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I’ve always wanted to try out a 1920s name. The idea of having a new identity is so tempting, but I did not realize how hard it would be. Here are 10 things I wish I knew before trying 1920s names:
1) It’s not all glamorous – Women may have had more freedom in the 1920s, but they also faced extreme restrictions.
2) You can’t choose any old name – Most people were born with their given name and surnames back then, and there was little room for creativity or self-expression.
3) Get ready for an uphill battle – We live in an age where our own personal identities are constantly questioned by society; imagine what life was like when women were fighting for the right to vote.
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The most popular boys’ name in this era was John it appears on more than one third of all birth certificates issued from 1900 to 1930. Jacob and James were also quite common for baby boys during this time period; girls tended to be named Mary, Elizabeth, Ruth, Anne (sometimes spelled Anna), Margaret, Catherine (or Katherine).
Most people had two given names at least until they went into adulthood both a first name and a middle name. Nicknames were used less frequently in the early twentieth century than today: perhaps because schools did not have as much need for them when everyone’s full legal names
An Introduction to 1920s Names:
In the last decade, I’ve been studying and writing about names from the past like Victorian or Edwardian. In doing so, I realized that many families are looking for a name they can use as their own but also feel close to history and not just something made up by Hollywood in recent years. So when my editor asked me if there was one other era of naming tradition we should explore together with our readership, it didn’t take long before I said “yes.” The following is what I learned both good and bad- while researching this topic over the course of six months..
The introduction to 1920s names and some of the information I learned when researching this topic over the course of six months, followed by an analysis of what I found related specifically to baby naming trends during this era, and finally my recommendations for parents who are considering choosing from these options.
This post is about ten things that are important to know before choosing a name from the era we now refer to as “the roaring twenties.” The introduction has been split into three sections; an overview of what it’s like in general during this time period in the US, some information provided by me after researching over six months, and finally my recommendations based on research and my personal experience. This post is not for naming your baby.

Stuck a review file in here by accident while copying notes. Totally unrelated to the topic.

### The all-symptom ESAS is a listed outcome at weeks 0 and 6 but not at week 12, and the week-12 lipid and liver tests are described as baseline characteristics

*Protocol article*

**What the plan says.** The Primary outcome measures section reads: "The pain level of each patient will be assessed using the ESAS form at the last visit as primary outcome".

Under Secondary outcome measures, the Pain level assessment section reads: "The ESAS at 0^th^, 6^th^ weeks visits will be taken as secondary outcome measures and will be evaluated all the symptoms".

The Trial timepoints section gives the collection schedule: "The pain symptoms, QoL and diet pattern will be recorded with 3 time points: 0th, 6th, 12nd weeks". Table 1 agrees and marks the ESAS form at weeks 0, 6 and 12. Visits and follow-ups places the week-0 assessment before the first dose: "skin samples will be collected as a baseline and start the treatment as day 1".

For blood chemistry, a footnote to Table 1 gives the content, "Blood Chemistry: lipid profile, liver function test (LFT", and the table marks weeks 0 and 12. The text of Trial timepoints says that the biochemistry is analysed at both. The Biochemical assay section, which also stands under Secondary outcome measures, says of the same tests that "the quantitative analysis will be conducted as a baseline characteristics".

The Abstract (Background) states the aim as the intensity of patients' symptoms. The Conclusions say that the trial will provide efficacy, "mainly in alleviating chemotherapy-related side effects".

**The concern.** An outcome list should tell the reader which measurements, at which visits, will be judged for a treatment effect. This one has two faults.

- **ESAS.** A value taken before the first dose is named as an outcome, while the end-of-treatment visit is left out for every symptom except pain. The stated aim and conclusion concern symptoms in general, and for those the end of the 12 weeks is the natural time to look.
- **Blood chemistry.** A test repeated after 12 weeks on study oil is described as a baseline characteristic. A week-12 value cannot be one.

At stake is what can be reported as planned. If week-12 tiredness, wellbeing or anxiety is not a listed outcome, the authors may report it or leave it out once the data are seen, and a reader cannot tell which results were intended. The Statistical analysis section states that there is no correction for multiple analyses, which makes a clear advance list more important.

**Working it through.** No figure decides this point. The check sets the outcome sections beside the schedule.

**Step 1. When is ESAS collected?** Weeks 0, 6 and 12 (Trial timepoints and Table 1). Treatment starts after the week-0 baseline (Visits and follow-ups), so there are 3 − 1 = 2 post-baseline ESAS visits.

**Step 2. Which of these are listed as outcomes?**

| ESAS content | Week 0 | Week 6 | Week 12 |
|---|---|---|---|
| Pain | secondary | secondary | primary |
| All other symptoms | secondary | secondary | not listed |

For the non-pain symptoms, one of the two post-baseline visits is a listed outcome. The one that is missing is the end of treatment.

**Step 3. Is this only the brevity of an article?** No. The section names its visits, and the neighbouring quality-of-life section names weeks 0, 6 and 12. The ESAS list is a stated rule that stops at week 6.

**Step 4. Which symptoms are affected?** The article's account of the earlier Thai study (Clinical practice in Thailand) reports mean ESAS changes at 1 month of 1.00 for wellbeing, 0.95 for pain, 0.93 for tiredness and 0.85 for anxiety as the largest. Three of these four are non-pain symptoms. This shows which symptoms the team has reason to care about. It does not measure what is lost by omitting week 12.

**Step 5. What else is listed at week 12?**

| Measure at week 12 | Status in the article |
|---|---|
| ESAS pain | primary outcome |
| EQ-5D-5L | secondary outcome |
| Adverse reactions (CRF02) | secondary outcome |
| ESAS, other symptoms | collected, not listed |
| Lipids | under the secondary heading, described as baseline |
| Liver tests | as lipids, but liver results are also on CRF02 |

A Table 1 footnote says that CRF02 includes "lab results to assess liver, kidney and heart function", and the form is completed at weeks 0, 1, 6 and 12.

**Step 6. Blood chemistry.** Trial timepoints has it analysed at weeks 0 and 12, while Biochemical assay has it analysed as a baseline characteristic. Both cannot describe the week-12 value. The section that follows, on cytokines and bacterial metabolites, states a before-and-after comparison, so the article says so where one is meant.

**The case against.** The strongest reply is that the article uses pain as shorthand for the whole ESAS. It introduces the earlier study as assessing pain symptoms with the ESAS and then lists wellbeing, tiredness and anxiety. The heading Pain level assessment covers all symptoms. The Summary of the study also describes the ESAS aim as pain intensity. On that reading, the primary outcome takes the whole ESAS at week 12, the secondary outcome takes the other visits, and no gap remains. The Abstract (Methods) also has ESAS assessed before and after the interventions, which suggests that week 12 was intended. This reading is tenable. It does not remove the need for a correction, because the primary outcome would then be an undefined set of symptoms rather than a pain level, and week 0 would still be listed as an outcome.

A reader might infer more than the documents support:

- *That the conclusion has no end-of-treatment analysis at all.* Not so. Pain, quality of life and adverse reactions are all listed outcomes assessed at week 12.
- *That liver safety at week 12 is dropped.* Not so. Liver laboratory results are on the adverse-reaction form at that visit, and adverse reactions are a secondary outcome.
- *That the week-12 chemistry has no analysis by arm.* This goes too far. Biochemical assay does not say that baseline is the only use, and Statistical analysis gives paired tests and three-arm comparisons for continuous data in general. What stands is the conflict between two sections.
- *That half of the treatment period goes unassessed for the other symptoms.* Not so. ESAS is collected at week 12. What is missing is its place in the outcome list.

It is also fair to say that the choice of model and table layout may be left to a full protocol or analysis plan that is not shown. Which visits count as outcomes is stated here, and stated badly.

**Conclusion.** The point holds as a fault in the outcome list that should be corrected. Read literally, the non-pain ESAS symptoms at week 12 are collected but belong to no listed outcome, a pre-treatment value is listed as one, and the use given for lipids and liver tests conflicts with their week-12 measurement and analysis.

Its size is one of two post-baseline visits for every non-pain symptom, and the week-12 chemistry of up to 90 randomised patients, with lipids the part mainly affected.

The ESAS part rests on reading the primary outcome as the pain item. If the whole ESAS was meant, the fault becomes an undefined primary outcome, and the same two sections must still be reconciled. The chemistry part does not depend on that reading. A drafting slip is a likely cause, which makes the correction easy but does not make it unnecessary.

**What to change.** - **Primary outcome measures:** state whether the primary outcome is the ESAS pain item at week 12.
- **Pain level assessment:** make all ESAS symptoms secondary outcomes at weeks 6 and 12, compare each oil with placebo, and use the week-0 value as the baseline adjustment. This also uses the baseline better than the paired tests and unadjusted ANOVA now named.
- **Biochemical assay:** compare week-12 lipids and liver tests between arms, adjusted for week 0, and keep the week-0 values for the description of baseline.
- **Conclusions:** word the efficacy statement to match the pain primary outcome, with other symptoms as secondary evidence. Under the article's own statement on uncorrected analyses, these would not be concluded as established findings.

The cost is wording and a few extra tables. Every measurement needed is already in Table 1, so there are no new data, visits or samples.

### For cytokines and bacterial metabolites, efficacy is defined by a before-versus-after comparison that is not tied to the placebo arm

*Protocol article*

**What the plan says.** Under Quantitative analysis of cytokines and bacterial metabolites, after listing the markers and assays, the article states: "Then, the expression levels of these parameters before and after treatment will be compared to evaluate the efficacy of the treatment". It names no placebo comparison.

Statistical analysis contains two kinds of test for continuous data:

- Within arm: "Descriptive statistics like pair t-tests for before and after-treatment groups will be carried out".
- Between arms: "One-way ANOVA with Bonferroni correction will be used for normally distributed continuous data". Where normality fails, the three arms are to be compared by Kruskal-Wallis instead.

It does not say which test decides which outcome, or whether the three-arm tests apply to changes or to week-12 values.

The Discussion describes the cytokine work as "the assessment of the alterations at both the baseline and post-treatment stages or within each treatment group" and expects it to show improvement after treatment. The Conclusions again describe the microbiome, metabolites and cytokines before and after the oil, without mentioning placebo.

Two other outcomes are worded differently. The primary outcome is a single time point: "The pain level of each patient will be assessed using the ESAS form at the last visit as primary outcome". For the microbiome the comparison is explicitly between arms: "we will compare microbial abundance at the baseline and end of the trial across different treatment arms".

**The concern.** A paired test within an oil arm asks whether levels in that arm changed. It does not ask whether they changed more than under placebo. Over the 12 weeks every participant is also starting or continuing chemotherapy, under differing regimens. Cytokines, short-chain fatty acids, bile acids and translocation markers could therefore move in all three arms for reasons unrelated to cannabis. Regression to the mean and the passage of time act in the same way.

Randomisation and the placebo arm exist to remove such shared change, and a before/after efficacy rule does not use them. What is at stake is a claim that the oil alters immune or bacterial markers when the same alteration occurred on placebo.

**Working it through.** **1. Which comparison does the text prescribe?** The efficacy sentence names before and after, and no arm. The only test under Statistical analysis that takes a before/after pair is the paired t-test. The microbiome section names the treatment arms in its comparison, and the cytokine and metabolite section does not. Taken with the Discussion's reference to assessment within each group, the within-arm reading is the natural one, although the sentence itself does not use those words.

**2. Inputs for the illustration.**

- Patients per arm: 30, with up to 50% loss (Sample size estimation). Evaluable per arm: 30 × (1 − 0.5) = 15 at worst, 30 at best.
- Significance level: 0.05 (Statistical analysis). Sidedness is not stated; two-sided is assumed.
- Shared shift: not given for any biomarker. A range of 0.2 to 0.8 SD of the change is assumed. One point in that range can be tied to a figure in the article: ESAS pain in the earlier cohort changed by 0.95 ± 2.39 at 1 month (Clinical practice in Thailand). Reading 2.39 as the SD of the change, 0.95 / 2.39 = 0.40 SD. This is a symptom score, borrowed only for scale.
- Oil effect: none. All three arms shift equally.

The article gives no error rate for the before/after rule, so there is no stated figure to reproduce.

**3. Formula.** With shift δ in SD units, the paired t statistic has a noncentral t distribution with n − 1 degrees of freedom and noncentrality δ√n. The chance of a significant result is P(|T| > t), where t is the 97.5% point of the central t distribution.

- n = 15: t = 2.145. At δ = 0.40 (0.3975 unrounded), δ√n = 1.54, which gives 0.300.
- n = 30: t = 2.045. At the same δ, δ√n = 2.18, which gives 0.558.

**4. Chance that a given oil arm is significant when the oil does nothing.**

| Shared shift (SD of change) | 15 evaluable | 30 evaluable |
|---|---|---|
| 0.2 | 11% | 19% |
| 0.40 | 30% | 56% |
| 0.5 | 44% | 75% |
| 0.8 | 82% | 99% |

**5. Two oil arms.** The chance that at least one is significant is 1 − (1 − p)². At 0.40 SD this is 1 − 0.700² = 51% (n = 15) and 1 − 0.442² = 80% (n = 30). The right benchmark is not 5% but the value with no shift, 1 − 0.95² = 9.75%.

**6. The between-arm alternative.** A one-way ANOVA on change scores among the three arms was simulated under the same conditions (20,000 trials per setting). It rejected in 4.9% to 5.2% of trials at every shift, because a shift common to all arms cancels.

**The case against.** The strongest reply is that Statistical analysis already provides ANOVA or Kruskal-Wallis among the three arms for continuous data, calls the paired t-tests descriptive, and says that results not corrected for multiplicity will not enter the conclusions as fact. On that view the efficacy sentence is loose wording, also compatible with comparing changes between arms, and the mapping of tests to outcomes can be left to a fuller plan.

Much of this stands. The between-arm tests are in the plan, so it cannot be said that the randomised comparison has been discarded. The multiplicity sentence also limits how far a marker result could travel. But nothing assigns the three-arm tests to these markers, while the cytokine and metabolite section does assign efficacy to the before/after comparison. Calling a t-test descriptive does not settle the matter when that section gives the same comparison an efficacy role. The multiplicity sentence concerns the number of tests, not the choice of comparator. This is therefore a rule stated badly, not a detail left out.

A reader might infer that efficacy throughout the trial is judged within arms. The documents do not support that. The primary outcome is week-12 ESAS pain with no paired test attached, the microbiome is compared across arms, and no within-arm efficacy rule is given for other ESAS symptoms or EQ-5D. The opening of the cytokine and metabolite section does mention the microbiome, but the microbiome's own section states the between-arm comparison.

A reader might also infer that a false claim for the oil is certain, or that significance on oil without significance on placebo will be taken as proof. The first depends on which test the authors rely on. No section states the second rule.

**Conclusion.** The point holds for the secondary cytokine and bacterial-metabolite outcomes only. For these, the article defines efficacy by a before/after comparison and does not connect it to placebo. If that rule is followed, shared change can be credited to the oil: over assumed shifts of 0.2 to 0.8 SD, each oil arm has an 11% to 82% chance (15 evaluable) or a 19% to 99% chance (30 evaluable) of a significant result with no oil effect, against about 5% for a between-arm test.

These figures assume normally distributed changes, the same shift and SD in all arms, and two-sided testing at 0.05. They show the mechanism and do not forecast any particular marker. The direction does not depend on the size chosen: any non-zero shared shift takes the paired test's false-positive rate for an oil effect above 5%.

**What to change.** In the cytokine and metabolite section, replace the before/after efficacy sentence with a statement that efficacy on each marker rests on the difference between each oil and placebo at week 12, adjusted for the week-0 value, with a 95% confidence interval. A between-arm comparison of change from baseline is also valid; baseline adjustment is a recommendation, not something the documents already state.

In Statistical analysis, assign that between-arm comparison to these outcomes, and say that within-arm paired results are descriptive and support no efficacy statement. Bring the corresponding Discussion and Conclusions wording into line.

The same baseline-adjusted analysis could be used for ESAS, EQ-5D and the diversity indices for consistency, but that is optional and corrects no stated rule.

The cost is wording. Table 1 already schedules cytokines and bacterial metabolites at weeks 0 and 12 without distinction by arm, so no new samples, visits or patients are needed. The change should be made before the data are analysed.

Introduction: The 1920s were an era in the US with a lot of change, excitement and prosperity. It was also when many women entered into politics, tried to recover their lost femininity from World War I, and became independent wage earners outside of marriage. One thing that did not change during this time period was the importance placed on children’s names it remained just as important then as it had been previously or has become since. Some people don’t want any part of these “old fashioned” names (or maybe they’ve already chosen one), but if you’re considering them here are ten things you should know before choosing one!
A Brief History Of Baby Names In The USA From The 1890s To The 1920s: In the late 1800s, middle class parents were naming their children after famous people like Abraham Lincoln. By the turn of the century in 1900, this trend had changed and there was a significant increase in names that referenced Christianity for example Kathryn and Anne.
In 1910 to 1914, many new Jewish immigrants from Eastern Europe brought with them more traditional Hebrew or Yiddish-sounding baby girl’s names such as Rebecca and Sarah. Also popular around this time were Irish Catholic girls’ names like Rosemary but only if those words did not sound too “Catholic” (like Rosamond). Names starting with M became very fashionable during these years; Marjorie was an especially popular name because it sounded English and not “too ethnic.” This trend of naming children after celebrities or religious figures continued into the 1920s.
For example, among popular names for little girls in this decade were Dorothy and Mary practically unheard-of before then! People wanted their daughters to have feminine but strong Christian names that would make them stand out while also being more traditional than the trendy short names like Frankie which started becoming popular around 1915. I Wish I’d Known: If you are looking at a long list of baby name books from anywhere between 1900 and 1960, it can be very time consuming to find any given one’s favorite name because there is no index.